When IBM's Deep Blue supercomputer edged out world chess champion Garry Kasparov during their celebrated match in 1997, it did so by means of sheer brute force. The machine evaluated some 200 million potential board moves a second, whereas its flesh-and-blood opponent considered only three each second, at most. But despite Deep Blue's victory, computers are no real competition for the human brain in areas such as vision, hearing, pattern recognition, and learning. Computers, for instance, cannot match our ability to recognize a friend from a distance merely by the way he walks. And when it comes to operational efficiency, there is no contest at all. A typical room-size supercomputer weighs approximately 1,000 times more, occupies 10,000 times more space and consumes a millionfold more power than does the cantaloupe-size lump of neural tissue that makes up the brain.

How does the brain--which transmits chemical signals between neurons in a relatively sluggish thousandth of a second--end up performing some tasks faster and more efficiently than the most powerful digital processors? The secret appears to reside in how the brain organizes its slow-acting electrical components.

The brain does not execute coded instructions; instead it activates links, or synapses, between neurons. Each such activation is equivalent to executing a digital instruction, so one can compare how many connections a brain activates every second with the number of instructions a computer executes during the same time. Synaptic activity is staggering: 10 quadrillion (1016) neural connections a second. It would take a million Intel Pentium-powered computers to match that rate--plus a few hundred megawatts to juice them up.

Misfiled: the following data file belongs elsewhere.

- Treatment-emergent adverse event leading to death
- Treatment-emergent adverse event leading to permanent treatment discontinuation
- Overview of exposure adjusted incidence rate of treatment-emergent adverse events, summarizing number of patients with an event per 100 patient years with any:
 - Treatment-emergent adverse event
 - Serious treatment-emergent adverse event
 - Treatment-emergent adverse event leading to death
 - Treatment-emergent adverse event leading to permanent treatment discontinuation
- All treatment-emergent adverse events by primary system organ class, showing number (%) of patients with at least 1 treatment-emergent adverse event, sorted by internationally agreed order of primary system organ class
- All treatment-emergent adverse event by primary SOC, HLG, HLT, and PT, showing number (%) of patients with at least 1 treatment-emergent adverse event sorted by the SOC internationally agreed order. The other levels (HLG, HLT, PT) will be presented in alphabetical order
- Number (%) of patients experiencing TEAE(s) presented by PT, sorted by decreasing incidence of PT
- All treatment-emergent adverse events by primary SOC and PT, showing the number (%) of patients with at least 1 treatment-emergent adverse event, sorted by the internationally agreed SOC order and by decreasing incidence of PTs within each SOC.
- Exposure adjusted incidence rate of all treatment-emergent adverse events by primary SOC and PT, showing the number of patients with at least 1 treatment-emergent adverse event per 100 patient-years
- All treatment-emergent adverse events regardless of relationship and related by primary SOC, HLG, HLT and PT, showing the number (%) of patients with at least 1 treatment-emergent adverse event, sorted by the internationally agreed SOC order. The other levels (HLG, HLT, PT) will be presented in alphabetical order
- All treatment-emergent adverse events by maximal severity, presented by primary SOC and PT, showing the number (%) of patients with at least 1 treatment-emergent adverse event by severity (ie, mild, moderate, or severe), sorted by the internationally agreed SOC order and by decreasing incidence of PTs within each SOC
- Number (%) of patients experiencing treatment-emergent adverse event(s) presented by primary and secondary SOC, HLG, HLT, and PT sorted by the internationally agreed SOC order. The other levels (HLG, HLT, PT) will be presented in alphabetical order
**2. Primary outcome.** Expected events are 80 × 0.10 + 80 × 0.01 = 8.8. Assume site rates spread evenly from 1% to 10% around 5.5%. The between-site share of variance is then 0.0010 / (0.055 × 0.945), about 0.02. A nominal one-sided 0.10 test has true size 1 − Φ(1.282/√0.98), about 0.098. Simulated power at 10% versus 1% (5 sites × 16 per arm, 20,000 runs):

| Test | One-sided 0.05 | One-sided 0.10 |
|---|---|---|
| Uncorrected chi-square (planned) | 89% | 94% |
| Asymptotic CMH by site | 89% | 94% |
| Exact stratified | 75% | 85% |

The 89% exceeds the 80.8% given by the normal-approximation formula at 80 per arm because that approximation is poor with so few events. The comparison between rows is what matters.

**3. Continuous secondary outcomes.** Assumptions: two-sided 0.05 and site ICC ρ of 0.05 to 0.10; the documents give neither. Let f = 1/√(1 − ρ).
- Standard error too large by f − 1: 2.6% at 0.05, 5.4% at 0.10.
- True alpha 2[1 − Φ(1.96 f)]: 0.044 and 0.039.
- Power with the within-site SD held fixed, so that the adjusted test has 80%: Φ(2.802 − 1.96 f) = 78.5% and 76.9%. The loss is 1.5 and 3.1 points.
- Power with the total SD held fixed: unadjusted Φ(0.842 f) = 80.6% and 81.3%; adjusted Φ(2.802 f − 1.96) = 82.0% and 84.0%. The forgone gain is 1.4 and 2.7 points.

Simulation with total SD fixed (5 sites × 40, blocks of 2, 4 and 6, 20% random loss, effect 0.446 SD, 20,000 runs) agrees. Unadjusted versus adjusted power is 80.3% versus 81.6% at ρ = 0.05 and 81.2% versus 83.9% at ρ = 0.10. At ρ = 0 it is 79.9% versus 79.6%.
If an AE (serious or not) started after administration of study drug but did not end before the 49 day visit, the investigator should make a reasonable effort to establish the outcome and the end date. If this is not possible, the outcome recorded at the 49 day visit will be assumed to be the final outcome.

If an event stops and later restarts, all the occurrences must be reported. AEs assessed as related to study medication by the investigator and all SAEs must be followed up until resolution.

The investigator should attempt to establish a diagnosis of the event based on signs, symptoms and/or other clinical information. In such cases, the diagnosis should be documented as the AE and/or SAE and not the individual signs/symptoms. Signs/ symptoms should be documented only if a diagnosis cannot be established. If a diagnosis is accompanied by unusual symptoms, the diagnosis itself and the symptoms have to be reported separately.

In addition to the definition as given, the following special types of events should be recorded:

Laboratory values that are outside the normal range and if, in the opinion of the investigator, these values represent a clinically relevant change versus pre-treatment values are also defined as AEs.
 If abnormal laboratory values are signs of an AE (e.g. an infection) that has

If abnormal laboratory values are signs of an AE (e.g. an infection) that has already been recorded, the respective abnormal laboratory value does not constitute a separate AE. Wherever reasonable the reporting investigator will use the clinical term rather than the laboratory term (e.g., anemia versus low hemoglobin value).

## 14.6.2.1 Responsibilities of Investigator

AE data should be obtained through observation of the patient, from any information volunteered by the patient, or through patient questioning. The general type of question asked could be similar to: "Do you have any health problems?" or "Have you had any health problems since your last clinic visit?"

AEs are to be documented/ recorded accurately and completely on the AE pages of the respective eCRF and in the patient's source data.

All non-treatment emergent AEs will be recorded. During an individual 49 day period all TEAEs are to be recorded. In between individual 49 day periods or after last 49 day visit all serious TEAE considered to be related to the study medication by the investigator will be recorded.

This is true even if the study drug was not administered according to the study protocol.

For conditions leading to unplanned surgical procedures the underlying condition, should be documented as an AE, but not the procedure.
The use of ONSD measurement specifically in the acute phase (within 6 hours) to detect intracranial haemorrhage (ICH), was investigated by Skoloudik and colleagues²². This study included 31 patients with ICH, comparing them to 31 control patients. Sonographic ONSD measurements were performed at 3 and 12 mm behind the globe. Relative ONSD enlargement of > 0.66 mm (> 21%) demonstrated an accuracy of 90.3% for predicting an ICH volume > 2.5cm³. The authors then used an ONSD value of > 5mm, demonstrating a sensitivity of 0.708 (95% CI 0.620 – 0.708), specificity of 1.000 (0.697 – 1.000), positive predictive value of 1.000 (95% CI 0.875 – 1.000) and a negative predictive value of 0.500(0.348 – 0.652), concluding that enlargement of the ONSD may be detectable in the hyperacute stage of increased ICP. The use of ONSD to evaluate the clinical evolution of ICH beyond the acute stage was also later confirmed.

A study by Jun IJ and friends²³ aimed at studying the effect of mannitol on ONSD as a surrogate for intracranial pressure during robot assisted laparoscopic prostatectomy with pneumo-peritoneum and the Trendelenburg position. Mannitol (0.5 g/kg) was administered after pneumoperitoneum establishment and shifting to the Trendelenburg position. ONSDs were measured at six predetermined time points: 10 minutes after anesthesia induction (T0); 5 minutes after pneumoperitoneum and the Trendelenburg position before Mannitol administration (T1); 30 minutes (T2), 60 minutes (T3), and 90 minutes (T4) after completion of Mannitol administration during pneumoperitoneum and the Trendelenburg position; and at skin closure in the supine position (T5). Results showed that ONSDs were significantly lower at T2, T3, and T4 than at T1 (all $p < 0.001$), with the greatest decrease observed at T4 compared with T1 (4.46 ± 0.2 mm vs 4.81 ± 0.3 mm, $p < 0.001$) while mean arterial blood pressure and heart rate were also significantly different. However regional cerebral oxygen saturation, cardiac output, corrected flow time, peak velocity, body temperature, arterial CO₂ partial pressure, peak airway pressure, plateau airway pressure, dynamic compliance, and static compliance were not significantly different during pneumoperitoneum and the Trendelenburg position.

Now a small but innovative community of engineers is making significant progress in copying neuronal organization and function. Researchers speak of having morphed the structure of neural connections into silicon circuits, creating neuromorphic microchips. If successful, this work could lead to implantable silicon retinas for the blind and sound processors for the deaf that last for 30 years on a single nine-volt battery or to low-cost, highly effective visual, audio, or olfactory recognition chips for robots and other smart machines.

Our team at the University of Pennsylvania initially focused on morphing the retina--the half-millimeter-thick sheet of tissue that lines the back of the eye. Comprising five specialized layers of neural cells, the retina preprocesses incoming visual images to extract useful information without the need for the brain to expend a great deal of effort. We chose the retina because that sensory system has been well documented by anatomists. We then progressed to morphing the developmental machinery that builds these biological circuits--a process we call metamorphing.

Neuromorphing the Retina
The nearly one million ganglion cells in the retina compare visual signals received from groups of half a dozen to several hundred photoreceptors, with each group interpreting what is happening in a small portion of the visual field. As features such as light intensity change in a given sector, each ganglion cell transmits pulses of electricity (known as spikes) along the optic nerve to the brain. Each cell fires in proportion to the relative change in light intensity over time or space--not to the absolute input level. So the nerve's sensitivity wanes with growing overall light intensity to accommodate, for example, the five-decade rise in the sky's light levels observed from predawn to high noon.